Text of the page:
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Tuesday, June 21, 2005

Playing Book Tag: 5 to 10 I'd Recommend to Youth

Here's something clever floating around the blogosphere. Book tag. Bob Waters over at Watersblogged tagged me.

The game is this:

Imagine that a local philanthropist is hosting an event for local high school students and has asked you to pick out five to ten books to hand out as door prizes. At least one book should be funny and at least one book should provide some history of Western Civilization and at least one book should have some regional connection. The philanthropist doesn't like foul language (but will allow some four-letter words in context, such as expressed during battle by soldiers). Otherwise things are pretty wide open. What do you pick?
  1. Citizen Soldiers by Stephen Ambrose. I always enjoy Ambrose's Word War II books. This one in particular because he highlights the characteristics and virtues that not only make America great, but were the foundation for our victory in that great crusade. An excellent and engaging look at the everyday Americans who saved Western civilization (and France).

  2. Tortured for Christ by Richard Wurmbrand. I read this one myself as a teenager. I don't recall it well enough to vouch for all its theology, but it really opened my eyes to what Jesus meant when He said, "Take up your cross and come follow me." As Bonhoeffer famously said, "When Christ calls a man, He bids him come and die." Wurmbrand was a Lutheran pastor (Romanian Jewish convert) who was imprisoned and tortured first by the Nazis and then by the Communists. He later testified about his sufferings before the U.S. congress and, when some found his account hard to swallow, he stood up to remove his shirt in that august assembly to reveal his scars. Having been briefly to the Sudan myself and knowing that more Christians were martyred in the 20th century than in the previous 19 combined, I think today's youth need to read this book, or one like it. It's short too.

  3. How to Talk to a Liberal (If You Must) by Ann Coulter. This one is to fulfill the humor requirement. Not only do I think Ann's perspective on politics and culture to be generally very clear-headed, but her acerbic wit slays me. Her bit on Mel Gibson's Passion of the Christ is the number one best review essay I saw. She totally gets it. Her understanding of the atonement is refreshingly blunt. I quoted her in a sermon once. Her earlier book, Slander, is good too.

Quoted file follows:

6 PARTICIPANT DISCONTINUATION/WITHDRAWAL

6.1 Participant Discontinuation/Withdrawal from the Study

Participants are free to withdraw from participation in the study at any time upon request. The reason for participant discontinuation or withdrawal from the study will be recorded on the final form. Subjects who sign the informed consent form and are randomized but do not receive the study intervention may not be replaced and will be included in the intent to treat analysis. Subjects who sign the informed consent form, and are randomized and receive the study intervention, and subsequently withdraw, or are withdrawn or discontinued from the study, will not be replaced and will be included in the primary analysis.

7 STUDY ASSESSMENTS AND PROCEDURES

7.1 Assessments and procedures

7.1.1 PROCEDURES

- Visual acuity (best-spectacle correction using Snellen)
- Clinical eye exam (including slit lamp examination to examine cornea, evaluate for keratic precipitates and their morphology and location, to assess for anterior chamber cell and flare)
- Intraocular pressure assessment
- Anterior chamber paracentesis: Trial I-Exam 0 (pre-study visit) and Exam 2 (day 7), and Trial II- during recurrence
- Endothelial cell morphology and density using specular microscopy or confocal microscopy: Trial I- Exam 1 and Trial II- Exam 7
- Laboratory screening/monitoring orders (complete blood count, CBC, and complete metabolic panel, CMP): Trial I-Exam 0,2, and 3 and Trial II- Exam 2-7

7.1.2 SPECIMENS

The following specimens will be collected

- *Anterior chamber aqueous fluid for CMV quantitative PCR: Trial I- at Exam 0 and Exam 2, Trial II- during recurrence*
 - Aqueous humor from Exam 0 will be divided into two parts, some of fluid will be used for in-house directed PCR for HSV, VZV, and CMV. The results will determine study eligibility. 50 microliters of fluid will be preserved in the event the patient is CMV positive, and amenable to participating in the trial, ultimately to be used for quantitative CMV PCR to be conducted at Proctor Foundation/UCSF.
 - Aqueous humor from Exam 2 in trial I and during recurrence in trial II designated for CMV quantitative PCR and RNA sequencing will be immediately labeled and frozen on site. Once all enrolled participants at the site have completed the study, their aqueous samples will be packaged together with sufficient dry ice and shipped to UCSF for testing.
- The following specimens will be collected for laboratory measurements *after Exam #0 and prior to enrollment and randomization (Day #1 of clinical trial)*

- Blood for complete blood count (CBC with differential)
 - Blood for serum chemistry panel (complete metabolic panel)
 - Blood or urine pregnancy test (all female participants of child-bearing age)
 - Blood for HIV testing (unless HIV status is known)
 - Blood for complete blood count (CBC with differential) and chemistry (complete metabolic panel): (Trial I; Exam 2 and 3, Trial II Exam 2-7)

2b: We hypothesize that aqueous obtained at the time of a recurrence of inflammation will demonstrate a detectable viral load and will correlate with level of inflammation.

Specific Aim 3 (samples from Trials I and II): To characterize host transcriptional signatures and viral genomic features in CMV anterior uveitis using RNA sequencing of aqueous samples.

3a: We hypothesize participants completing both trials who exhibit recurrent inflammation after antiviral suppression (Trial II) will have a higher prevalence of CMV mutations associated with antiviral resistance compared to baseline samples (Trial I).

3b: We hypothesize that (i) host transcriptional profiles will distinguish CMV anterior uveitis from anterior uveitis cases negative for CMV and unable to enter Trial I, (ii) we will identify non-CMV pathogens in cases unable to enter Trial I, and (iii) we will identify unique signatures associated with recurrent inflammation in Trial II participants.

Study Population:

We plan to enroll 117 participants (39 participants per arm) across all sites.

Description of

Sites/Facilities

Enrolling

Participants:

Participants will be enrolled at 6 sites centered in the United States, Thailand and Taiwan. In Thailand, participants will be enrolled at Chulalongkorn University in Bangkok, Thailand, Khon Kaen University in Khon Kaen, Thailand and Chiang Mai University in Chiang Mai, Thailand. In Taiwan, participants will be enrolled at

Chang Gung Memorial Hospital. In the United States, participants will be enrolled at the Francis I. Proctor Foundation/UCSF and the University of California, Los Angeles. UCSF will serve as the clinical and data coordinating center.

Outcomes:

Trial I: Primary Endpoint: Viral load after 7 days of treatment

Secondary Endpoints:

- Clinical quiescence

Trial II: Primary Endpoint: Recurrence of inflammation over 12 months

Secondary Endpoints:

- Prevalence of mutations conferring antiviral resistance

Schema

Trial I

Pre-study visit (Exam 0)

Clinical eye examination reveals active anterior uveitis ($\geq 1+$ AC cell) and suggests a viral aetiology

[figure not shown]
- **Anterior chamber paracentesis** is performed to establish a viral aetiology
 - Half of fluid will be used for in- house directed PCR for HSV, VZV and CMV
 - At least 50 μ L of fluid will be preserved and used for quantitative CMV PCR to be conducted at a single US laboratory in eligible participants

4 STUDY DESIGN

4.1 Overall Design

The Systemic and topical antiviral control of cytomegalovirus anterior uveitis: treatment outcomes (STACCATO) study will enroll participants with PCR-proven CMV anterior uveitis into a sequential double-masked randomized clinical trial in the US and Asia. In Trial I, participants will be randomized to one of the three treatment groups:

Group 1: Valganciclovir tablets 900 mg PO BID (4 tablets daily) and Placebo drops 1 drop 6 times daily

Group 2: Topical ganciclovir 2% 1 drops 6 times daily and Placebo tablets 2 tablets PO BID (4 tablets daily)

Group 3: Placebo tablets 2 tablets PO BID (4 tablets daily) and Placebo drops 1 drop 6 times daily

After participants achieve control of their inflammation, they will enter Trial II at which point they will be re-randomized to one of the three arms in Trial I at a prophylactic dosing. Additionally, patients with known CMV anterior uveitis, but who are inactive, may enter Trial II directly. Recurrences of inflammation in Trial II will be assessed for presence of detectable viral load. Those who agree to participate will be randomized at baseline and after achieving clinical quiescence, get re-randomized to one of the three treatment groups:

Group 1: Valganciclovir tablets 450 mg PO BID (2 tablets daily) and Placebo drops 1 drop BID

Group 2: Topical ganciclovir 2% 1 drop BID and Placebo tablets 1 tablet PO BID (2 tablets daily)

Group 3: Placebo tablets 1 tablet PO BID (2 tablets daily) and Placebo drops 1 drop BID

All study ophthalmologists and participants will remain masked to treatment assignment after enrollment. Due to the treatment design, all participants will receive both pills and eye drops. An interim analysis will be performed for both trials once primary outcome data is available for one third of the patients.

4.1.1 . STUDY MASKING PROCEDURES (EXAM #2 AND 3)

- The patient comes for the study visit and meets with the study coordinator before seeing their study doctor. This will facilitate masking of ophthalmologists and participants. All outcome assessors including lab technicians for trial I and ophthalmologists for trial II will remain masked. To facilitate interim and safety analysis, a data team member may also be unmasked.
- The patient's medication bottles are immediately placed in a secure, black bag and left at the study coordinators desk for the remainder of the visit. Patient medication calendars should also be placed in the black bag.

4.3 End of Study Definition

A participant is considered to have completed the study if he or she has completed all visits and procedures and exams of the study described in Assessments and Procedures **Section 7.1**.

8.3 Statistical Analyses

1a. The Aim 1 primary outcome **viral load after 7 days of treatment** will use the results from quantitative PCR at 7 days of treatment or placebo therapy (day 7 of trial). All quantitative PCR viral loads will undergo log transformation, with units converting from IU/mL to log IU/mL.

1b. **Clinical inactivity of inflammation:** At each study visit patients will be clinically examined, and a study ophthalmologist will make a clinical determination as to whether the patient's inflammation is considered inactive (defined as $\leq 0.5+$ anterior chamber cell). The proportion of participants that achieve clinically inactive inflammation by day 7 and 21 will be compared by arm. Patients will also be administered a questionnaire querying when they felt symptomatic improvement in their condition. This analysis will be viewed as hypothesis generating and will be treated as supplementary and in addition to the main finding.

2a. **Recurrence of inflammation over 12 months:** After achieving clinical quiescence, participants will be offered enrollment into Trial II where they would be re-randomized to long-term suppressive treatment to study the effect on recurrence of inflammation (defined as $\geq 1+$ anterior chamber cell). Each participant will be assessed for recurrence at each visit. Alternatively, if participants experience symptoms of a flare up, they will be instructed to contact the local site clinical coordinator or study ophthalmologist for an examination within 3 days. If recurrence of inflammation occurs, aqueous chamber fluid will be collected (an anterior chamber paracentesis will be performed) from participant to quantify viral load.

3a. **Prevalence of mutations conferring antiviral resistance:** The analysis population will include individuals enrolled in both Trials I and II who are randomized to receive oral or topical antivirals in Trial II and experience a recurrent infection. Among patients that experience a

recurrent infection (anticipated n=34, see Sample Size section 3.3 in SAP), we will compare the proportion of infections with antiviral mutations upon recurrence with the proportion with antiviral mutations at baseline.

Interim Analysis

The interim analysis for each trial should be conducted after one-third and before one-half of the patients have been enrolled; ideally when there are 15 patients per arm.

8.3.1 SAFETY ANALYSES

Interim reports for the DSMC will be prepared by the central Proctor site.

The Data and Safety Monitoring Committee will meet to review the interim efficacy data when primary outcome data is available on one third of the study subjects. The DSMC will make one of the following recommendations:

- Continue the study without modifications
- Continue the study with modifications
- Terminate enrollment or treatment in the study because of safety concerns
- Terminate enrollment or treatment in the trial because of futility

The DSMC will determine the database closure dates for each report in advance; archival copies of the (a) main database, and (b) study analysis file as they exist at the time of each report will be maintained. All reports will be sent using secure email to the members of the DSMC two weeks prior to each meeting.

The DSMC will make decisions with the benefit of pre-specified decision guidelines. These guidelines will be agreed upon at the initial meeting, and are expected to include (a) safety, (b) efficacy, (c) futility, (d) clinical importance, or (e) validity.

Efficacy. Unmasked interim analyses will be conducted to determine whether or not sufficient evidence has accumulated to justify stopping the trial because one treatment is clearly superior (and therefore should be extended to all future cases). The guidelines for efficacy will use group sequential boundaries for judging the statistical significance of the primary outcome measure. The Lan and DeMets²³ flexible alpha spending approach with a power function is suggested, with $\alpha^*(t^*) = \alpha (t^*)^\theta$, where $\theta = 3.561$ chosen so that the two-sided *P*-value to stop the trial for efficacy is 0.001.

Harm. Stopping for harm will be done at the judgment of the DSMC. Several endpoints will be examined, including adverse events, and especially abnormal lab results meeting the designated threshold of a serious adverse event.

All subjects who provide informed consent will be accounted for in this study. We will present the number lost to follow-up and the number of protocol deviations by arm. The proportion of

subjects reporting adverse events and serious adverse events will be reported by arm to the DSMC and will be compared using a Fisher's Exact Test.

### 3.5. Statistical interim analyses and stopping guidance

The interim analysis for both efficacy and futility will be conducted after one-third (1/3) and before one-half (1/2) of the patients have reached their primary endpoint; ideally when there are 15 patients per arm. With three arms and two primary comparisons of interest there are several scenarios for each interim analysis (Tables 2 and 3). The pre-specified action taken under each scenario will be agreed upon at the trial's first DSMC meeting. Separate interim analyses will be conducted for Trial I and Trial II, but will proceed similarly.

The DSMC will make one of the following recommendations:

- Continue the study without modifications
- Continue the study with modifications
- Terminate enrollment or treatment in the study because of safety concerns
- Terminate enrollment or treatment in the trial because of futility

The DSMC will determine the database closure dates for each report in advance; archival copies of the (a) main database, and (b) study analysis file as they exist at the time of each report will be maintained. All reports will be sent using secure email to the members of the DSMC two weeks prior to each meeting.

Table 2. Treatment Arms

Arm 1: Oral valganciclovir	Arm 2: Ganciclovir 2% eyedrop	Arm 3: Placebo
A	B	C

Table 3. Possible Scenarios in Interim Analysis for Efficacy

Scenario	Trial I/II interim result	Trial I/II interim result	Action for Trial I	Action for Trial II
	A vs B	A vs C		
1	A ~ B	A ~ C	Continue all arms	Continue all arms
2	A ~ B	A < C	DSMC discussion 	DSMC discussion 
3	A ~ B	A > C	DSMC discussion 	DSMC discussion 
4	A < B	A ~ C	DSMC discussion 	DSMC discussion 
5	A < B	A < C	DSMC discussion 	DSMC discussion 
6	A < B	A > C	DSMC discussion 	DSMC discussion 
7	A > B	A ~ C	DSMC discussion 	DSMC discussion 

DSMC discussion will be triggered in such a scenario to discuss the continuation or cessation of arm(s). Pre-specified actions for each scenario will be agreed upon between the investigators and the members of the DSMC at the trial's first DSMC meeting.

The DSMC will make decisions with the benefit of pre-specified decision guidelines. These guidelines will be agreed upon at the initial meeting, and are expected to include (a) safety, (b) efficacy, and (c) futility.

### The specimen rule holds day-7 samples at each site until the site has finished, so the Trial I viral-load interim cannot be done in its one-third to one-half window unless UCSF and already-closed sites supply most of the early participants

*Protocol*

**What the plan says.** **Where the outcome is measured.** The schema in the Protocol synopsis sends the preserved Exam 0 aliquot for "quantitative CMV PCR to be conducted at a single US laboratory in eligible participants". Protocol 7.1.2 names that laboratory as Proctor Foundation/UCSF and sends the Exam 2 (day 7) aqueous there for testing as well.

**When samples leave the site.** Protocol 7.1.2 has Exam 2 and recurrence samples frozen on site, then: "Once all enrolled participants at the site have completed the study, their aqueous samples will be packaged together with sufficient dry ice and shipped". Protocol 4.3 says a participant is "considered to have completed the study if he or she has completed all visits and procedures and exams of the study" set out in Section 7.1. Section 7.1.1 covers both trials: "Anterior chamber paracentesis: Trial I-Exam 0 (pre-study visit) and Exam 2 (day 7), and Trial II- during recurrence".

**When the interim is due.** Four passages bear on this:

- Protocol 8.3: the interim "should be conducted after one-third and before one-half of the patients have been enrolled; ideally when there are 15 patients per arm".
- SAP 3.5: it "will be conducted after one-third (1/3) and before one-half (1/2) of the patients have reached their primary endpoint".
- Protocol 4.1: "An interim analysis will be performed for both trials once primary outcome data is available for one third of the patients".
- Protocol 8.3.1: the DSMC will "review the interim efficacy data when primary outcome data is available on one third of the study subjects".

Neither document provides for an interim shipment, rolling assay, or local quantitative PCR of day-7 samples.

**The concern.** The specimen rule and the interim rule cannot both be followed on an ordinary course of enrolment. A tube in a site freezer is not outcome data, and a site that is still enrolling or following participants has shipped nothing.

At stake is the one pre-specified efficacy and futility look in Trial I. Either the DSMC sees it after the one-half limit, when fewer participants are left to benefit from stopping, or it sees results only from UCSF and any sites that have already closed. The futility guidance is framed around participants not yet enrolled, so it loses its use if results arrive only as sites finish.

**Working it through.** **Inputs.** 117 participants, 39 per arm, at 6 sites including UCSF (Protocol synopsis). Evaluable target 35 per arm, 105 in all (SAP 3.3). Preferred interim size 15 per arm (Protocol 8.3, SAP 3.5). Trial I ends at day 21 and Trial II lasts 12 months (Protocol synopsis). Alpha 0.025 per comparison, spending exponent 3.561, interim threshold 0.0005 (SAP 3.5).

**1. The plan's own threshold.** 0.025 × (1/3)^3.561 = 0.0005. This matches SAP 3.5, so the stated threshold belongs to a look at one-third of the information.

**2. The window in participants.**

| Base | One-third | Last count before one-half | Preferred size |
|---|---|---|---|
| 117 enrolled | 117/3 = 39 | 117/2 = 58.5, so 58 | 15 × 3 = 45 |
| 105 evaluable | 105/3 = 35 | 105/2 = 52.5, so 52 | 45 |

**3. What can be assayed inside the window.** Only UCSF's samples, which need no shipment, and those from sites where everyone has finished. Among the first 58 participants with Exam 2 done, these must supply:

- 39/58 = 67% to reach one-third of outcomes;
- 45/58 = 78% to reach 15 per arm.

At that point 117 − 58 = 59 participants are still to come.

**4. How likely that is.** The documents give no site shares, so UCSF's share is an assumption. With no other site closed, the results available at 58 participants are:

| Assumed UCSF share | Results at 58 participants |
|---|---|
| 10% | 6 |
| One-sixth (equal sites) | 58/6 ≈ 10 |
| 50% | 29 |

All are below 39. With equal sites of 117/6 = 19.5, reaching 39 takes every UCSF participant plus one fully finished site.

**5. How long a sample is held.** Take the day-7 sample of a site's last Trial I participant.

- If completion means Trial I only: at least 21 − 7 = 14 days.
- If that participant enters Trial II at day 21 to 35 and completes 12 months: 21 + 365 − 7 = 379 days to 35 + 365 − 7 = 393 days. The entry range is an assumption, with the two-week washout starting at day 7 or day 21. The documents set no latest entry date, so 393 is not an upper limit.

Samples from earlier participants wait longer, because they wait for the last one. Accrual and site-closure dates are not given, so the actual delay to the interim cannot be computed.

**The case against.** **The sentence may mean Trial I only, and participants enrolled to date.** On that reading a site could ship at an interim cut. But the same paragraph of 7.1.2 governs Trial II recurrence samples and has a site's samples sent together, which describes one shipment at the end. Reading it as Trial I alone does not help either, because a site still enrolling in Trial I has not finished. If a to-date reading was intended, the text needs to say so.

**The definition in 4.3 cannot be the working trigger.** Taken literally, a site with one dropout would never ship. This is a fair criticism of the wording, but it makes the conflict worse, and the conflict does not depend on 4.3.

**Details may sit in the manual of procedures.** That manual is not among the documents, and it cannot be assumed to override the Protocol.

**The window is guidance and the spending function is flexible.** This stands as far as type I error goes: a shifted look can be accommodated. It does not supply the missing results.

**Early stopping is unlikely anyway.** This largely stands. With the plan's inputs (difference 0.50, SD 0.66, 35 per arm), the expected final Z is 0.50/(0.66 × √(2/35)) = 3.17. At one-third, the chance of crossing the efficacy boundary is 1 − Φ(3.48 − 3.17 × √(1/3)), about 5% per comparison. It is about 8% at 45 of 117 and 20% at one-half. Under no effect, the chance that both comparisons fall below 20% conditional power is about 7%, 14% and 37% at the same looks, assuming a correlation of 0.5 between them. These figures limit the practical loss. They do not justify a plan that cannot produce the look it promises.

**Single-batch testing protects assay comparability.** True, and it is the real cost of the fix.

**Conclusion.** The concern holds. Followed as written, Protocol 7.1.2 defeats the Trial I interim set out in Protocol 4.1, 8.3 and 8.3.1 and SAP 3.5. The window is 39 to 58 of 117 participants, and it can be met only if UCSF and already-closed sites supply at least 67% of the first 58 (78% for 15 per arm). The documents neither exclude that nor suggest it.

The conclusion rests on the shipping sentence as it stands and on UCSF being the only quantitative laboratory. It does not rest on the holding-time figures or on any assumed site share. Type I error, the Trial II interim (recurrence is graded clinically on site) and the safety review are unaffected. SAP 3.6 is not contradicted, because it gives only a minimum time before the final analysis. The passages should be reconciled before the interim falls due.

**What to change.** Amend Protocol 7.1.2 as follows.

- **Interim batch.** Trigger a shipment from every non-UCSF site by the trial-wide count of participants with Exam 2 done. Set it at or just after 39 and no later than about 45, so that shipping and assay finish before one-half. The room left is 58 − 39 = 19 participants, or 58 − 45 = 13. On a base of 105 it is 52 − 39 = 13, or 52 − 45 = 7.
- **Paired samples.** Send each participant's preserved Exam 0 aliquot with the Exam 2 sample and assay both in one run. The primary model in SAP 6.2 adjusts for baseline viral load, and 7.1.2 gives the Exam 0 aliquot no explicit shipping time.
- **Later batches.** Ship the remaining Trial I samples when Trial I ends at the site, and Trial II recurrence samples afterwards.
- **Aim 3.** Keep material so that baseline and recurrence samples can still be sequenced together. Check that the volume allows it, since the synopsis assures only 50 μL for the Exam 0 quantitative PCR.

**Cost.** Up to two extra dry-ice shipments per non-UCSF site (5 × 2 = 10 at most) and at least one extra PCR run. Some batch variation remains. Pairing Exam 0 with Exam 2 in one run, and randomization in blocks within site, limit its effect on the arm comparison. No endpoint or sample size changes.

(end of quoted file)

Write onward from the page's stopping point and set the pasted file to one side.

4. Table Talk by Martin Luther. This could also fit under humor, in a pinch. I'd more likely file it under wisdom literature. The Blessed Reformer offers pithy dinnertime comments on theology, marriage, politics, and beer.

  5. Proper Distinction Between Law and Gospel by C.F.W. Walther. It's a classic. And no one explains this better. Frankly, this book opened Scripture to me unlike anything else before or since.

  6. Novels no human should fail to read: Tale of Two Cities by Charles Dickens (substitutionary atonement); Lord of the Flies by William Golding (original sin); 1984 and Animal Farm by George Orwell (the threat of totalitarianism); The Lion, the Witch, and the Wardrobe by C.S. Lewis (Jesus); The Fellowship of the Ring by J.R.R. Tolkien (friendship); Les Miserables by Victor Hugo (grace); The Telltale Heart short story by Edgar Allen Poe (guilt); Merchant of Venice play by Wm. Shakespeare (mercy); The Bell Jar by Sylvia Plath (depression); A Prayer for Owen Meany by John Irving (divine surprise).
The reason I hate making lists like this is because I know full well that five minutes after I post this, ten more books will come to mind. So be forewarned that there may be a sequel.

And now I get to tag someone. Your turn Preachrblog, Confessing Evangelical, and CyberBrethren.

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